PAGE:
Julia Neiman writes a blog focused primarily on youth employment through entrepreneurialism. It’s a decent site worth checking out. Whether parents, business owners or mere citizens, developing smart strategies to help graduates survive and thrive through honest endeavors is going to be a major issue in the coming years for all of us. The cogent posts on this site are good for getting the conversation going.
© Photographer Mistercheezit | Agency: Dreamstime.com
A recent post suggesting a quick jump into business prompted a lot of comments, with a number noting that merely calling yourself a professional without the qualifications doesn’t make it so. Strategic marketing is more than words.
As one who’s been in the communications industry for more than a couple of decades, I get this reaction. Anyone who’s seasoned in the marketing, copy writing or advertising fields understands there are production precepts that must be followed.
Forget about creative genius for a moment (and even that requires some solid understanding of consumer behavior), simple technical expertise is critical before anyone can rightfully call themselves a professional.
Production is part of the strategic marketing and creative process
Take graphic designers. It doesn’t matter how pretty the solution is, if the client and/or printer can’t read the files, this is a problem.
A number of years ago, I decided to give a friend a chance who claimed to be a professional graphic designer. I knew from past experience it’s a bad idea to test a new vendor’s stated qualifications on a client (I generally have them do a job for my company first), but let a personal desire to help her quickly override smart business sense.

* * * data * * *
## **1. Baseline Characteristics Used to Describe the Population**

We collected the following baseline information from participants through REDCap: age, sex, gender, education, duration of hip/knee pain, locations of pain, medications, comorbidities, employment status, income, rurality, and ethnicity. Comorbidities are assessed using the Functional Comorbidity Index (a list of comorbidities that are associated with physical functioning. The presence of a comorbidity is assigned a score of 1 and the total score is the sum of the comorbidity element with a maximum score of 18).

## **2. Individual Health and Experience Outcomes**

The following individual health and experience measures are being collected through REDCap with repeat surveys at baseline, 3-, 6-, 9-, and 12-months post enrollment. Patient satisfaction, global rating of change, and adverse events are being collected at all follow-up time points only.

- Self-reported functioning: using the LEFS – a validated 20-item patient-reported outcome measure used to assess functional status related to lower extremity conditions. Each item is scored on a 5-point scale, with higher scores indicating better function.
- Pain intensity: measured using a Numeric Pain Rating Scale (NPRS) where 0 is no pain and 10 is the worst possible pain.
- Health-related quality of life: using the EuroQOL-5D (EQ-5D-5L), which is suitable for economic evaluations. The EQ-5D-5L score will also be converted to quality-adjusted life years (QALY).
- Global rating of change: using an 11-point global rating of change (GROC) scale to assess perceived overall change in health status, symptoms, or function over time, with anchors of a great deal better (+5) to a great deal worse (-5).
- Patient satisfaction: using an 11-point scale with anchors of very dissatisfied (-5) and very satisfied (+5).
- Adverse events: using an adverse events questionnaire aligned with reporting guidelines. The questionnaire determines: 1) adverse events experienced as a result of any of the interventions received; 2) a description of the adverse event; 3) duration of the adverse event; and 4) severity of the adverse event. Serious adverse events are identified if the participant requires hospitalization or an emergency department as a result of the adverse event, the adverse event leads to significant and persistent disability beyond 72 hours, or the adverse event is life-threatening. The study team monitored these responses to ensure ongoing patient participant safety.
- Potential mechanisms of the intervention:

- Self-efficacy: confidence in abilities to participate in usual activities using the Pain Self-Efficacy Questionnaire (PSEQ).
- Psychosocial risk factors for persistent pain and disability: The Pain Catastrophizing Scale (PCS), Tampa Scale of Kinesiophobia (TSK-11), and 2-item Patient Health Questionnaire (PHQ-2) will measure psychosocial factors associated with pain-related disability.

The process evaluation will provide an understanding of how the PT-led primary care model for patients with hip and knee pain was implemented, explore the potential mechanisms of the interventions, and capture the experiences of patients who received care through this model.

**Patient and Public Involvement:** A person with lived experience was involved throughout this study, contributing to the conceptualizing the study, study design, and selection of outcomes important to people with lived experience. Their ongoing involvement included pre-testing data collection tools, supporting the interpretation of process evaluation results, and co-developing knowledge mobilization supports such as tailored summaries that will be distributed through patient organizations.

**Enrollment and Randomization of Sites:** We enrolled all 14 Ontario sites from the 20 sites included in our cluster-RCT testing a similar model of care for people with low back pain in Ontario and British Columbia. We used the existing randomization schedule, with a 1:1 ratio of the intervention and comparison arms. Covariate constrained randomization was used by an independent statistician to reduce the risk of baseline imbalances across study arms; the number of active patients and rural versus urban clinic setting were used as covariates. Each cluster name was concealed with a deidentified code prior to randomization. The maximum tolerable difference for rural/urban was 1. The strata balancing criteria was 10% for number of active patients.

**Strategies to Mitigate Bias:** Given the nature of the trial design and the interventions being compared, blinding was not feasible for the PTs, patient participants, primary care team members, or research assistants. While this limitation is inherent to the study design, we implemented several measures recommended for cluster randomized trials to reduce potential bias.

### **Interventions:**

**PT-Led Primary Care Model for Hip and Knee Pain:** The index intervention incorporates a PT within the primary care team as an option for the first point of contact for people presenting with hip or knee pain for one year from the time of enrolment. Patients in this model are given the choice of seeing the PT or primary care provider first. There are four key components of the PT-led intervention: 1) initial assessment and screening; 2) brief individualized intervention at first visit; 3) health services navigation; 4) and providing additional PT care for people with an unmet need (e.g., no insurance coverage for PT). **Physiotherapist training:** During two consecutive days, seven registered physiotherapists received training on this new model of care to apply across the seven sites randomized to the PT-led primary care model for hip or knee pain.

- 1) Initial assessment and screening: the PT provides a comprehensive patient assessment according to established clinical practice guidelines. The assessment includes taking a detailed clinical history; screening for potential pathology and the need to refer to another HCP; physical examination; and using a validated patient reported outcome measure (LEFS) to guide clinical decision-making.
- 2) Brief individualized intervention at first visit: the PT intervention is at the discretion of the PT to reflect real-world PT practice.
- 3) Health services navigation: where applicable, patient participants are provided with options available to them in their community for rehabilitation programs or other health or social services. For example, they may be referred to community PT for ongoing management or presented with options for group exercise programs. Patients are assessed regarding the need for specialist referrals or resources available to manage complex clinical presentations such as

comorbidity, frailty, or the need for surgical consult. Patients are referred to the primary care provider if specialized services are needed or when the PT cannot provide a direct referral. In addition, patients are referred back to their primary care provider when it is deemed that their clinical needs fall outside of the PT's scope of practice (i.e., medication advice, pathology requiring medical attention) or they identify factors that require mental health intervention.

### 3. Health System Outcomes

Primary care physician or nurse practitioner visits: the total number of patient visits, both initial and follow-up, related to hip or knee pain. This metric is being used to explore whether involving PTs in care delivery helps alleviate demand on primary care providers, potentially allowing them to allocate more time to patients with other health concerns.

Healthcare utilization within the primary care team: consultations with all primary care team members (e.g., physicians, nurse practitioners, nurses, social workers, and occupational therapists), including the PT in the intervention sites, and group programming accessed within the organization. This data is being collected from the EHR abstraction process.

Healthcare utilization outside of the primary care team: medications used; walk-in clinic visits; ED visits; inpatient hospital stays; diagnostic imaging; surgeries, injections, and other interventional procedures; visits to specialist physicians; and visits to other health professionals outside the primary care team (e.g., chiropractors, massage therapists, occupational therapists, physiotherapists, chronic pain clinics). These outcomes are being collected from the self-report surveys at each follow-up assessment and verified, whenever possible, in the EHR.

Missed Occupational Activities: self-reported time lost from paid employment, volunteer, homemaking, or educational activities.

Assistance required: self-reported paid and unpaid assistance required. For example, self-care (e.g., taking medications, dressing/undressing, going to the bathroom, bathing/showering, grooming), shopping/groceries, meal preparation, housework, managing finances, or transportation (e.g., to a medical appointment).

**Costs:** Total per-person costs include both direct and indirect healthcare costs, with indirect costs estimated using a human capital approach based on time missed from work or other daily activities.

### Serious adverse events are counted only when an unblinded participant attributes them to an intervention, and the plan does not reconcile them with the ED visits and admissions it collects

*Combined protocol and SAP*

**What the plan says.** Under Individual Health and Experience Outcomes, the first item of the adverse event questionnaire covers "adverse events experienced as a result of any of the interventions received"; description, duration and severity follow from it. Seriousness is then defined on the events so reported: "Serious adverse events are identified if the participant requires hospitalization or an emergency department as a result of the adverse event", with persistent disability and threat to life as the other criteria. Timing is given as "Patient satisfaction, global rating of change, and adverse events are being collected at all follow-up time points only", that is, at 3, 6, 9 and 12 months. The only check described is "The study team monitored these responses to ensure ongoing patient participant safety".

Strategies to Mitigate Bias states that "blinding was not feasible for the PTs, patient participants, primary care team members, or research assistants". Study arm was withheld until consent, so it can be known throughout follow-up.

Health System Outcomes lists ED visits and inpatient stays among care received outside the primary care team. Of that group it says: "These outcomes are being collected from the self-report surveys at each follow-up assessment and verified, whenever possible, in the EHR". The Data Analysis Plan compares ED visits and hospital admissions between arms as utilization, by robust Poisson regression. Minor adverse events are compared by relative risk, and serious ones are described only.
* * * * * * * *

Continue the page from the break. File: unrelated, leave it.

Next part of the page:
I created the text for a fairly standard 3-fold brochure in a Word file.
She re-keystroked the text sent into a design program no one else in the industry was using then saved the entire document as a graphic image in that software.
The client couldn’t see it, the printer couldn’t open the file and I couldn’t edit to fix thick finger and careless eye typos (which I realized were there after asking for a fax).
Once we were able to get to the document, it became clear she didn’t understand how to render and mark a document with standardized industry tenets, so the printer had no idea how to lay the page.
She required the client prepay for the work then wanted to bill him double for the time it took her to edit her mistakes. I reimbursed the client for designer fees paid, engaged a qualified provider to restart the project and she huffed off with the money angry that we didn’t appreciate her effort.
Skill almost always trumps cheap or enthusiastic. If you’re seeking support for projects that require technical knowledge of industry norms, you’ll usually wind up paying a lot more to fix the deal pricing you initially embraced.
Consider hiring seasoned pro if . . .
Some fields don’t require deep knowledge, so you can learn as you go or do OK with a provider that’s relatively new on the scene. If you’re looking to hire someone to help support your business, though, it usually pays to invest in one who understands the big picture, particularly as it relates to what other project participants need to do their job well with strategic marketing as an aim. It’s worth spending extra time and money to find the right: